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Old 09-11-12, 08:52 AM   #1
BluesDawg
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MTB gearing on road bikes with standard road crank - problems

With the annual Six Gap Century approaching, some of our Georgia road riders are looking for a quick solution for lower gearing. Short of changing to compact or triple cranks, some are opting to put MTB rear derailleurs and cassettes on bikes with standard 39-53 cranks for the extreme climbing of this event.

I have seen a couple of applications using 11-36 or 12-36 cassettes having problems with the chain dropping off the cassette with any backpedaling while in the big/big cross-chaining combination. Granted, this combination should not be used, but things do happen while riding and it would be better if it did not cause the chain to fall off the cog.

On a Shimano application, it was not quite as bad. It took about 3/4 rotation backward with the crank and the chain fell about 3 cogs smaller. On another bike with SRAM components, about 1/4 rotation backward resulted in the chain dropping off the top side of the 36 tooth cog into the spokes. Not good.

I understand that this is an extreme application and outside the spec, but are there things that can be done to minimize these problems?

thanks
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Old 09-11-12, 09:20 AM   #2
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Don't pedal backwards?
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Old 09-11-12, 09:28 AM   #3
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Don't pedal backwards?

Obviously. But things do happen, especially when you are tired.
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Old 09-11-12, 09:34 AM   #4
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Originally Posted by BluesDawg View Post
On a Shimano application, it was not quite as bad. It took about 3/4 rotation backward with the crank and the chain fell about 3 cogs smaller. On another bike with SRAM components, about 1/4 rotation backward resulted in the chain dropping off the top side of the 36 tooth cog into the spokes. Not good.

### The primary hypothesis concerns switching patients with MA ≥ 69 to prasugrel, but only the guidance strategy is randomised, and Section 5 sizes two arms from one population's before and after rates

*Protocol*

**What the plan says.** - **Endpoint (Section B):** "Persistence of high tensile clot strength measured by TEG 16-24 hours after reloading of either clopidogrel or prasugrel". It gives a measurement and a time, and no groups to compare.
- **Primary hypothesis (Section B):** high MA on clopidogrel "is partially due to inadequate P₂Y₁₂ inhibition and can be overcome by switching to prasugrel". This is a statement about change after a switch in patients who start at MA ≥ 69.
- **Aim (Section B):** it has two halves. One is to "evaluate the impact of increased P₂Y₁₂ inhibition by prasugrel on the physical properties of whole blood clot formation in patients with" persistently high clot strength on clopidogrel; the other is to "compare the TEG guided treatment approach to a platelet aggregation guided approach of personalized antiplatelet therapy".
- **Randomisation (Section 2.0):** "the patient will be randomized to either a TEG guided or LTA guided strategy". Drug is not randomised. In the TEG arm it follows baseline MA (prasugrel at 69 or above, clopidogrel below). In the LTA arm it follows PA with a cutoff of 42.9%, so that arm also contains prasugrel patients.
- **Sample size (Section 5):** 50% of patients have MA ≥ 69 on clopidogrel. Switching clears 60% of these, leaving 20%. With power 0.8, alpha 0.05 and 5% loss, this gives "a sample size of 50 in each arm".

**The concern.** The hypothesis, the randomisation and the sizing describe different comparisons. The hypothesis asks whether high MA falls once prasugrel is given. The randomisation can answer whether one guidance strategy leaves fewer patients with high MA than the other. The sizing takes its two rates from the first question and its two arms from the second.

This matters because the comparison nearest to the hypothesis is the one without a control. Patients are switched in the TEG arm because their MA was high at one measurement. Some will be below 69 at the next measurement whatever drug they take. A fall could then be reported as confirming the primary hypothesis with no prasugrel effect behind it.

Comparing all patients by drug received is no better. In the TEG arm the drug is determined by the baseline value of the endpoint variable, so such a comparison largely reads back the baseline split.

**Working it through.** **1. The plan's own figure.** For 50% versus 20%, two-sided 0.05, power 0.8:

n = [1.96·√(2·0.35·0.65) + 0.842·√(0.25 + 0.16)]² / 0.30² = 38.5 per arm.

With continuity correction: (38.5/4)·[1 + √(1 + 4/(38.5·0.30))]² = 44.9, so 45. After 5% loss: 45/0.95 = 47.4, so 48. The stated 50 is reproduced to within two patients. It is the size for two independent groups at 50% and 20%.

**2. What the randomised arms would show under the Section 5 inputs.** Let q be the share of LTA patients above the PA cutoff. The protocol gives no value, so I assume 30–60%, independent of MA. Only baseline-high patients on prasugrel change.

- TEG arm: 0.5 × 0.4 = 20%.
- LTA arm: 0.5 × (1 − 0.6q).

I understand that this is an extreme application and outside the spec, but are there things that can be done to minimize these problems?
Well, I'd add the ol' "pie plate" between the spokes and cassette and live with the ridicule. Otherwise...
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Old 09-11-12, 09:39 AM   #5
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My "road" bike (actually, one of my recumbents) has super-extra-wide range gearing, and it'll drop the chain down a couple cogs if I backpedal in the high-high. It's a consequence of running the chain at such a large angle. As long as the chain doesn't go in the spokes, it's harmless.

I'll ditto what the others said: don't pedal backwards and get a pie plate.
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Old 09-11-12, 10:39 AM   #6
unterhausen
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I know people that run this combo all the time without issue
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Old 09-11-12, 11:24 AM   #7
DiabloScott
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Quote:
Originally Posted by BluesDawg View Post
With the annual Six Gap Century approaching, some of our Georgia road riders are looking for a quick solution for lower gearing. Short of changing to compact or triple cranks, some are opting to put MTB rear derailleurs and cassettes on bikes with standard 39-53 cranks for the extreme climbing of this event.

I have seen a couple of applications using 11-36 or 12-36 cassettes having problems with the chain dropping off the cassette with any backpedaling while in the big/big cross-chaining combination. Granted, this combination should not be used, but things do happen while riding and it would be better if it did not cause the chain to fall off the cog.

On a Shimano application, it was not quite as bad. It took about 3/4 rotation backward with the crank and the chain fell about 3 cogs smaller. On another bike with SRAM components, about 1/4 rotation backward resulted in the chain dropping off the top side of the 36 tooth cog into the spokes. Not good.

I understand that this is an extreme application and outside the spec, but are there things that can be done to minimize these problems?

thanks
I don't see how any kind of cross chained back pedalling can cause the chain to go off the largest cog into the spokes unless you hit a pothole or something at the same time... maybe chainsuck? But you can't expect to be cross chained in the worst combo and be able to backpedal without any problems. If you're going to do this, you have to pay a little more attention. I've got a compact crank and MTB gears on one bike and it's a nice solution for slow, steep hills.

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